Designing Games That Are Accessible To Everyone
February 13, 2008 Page 1 of 3
Every year more and more people join the ranks of gamers, and new and innovative products are created to feed this influx. However, despite all this progress, disabled gamers have been routinely left behind.
Many of the most popular games and systems are inaccessible to various forms of disability, such as visual impairments. Equally troublesome is that the games that are accessible are generally not playable by the mainstream market, due to the very design quirks that made the game accessible in the first place!
For instance, there are a number of games designed for the visually impaired, but they frequently neglect critical elements for the sighted (i.e. graphics). And therein lies the problem -- games for the blind shouldn't mean games for only the blind. Games for only the blind is a terrible model that most blind people themselves hate.
Developers should try to make games that work well for both disabled and mainstream gamers to be profitable. With relatively minimal investment in what's simply better user interface design anyway, game developers can capture this additional market share that's eager for new offerings and has nowhere else to go.
In this article I'll take a look at the impact usability changes have had on the expanding gaming industry, and argue how to make interesting games for a mainstream audience that are accessible to the disabled. I'll use examples of games that have interesting accessibility solutions, and get into which genres are especially suited to such efforts.
Motivation for Accessibility in Games
Why should game developers care if their game is accessible or not? The strongest reason is that accessible games are almost always extremely usable. Usability refers to how easy it is for someone to pick up and learn a control interface, and is a critical metric for game assessment. It is strongly linked to accessibility, as games that are highly usable generally have many design elements that make them accessible to various disabilities as well.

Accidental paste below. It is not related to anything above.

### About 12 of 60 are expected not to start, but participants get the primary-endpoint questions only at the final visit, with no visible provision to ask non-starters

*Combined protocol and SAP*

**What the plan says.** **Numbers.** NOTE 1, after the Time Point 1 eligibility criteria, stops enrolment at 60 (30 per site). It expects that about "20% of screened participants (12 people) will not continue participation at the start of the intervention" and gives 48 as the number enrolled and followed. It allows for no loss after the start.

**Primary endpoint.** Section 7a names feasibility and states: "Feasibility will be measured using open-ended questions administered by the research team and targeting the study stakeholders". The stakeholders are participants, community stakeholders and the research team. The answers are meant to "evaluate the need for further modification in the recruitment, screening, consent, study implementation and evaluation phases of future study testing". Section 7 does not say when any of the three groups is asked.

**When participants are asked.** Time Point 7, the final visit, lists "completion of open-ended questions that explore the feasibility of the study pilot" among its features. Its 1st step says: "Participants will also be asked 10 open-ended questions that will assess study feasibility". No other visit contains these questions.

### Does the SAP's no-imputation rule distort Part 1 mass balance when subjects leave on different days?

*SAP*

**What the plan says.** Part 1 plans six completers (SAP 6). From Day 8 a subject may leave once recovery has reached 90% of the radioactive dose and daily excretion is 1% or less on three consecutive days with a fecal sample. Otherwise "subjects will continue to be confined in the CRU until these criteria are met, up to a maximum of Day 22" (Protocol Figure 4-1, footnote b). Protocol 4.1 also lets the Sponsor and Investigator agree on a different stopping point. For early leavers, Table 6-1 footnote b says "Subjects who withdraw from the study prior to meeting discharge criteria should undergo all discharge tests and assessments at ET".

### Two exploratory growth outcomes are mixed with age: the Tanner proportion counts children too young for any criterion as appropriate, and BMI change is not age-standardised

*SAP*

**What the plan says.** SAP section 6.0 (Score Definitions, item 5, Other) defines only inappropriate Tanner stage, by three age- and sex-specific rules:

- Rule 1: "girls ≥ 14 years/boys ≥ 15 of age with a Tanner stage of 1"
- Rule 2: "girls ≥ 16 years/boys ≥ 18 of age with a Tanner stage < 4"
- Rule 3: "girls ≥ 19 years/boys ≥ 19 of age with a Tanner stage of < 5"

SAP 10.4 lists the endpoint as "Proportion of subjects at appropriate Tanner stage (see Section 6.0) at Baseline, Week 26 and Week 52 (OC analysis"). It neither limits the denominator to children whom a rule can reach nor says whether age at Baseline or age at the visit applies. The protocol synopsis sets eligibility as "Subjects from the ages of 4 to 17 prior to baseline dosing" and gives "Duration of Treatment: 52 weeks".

The first video games tended to be highly usable due to the lack of game complexity. Tennis for Two, Pong's predecessor created in 1958, had a dial to move the on screen paddle, and a button to serve. This interface had a clear mapping and simple controls, and was extremely easy to pick up.
Simple to learn, simple to play
As games became more complicated, control complexity increased proportionally; the Atari 2600 had a joystick and one button, the Famicom/NES had a directional pad and four buttons, the Super Nintendo had a directional pad and eight buttons, and the PlayStation 2 had two joysticks, a directional pad, and ten buttons.
Luckily this trend has been reversing to some degree in recent years with the advent of simplified and more intuitive control schemes, such as seen with the Nintendo DS, Dance Dance Revolution dance mats and Donkey Konga bongos, and Guitar Hero controllers. In fact, the super-popular Wii Sports tennis game feels very similar to Tennis for Two, with the controls simplified to a serve button and a tennis swing motion.
In large part because of this change back to simpler, more usable controls, the Wii has sold millions of units. In a similar fashion, accessible games have the potential to reach a huge audience since they need to be highly usable, which in turn makes these games very appealing to the mainstream market.
The other strong motivating factor for the creation of accessible games is the untapped market share. To wit, over the past few years games have been shifting in large degree from "hardcore" to "casual".
As a result the user base for video games has been steadily growing to include groups which had previously been largely ignored, such as the elderly and women. Many companies devote large amounts of resources to tap into these lucrative demographics.
However, games are by and large still unusable to a large percent of the population, specifically the disabled. According to the 2000 US Census, some 18.6% of American citizens aged 16 to 64 suffers from some form of disability -- that's over 30 million people in the US alone!
Despite the fact that not all disabilities prevent people from playing games, these numbers are quite telling, and raise an interesting question -- why would the gaming industry ignore such a large, hungry market share with no where else to turn?
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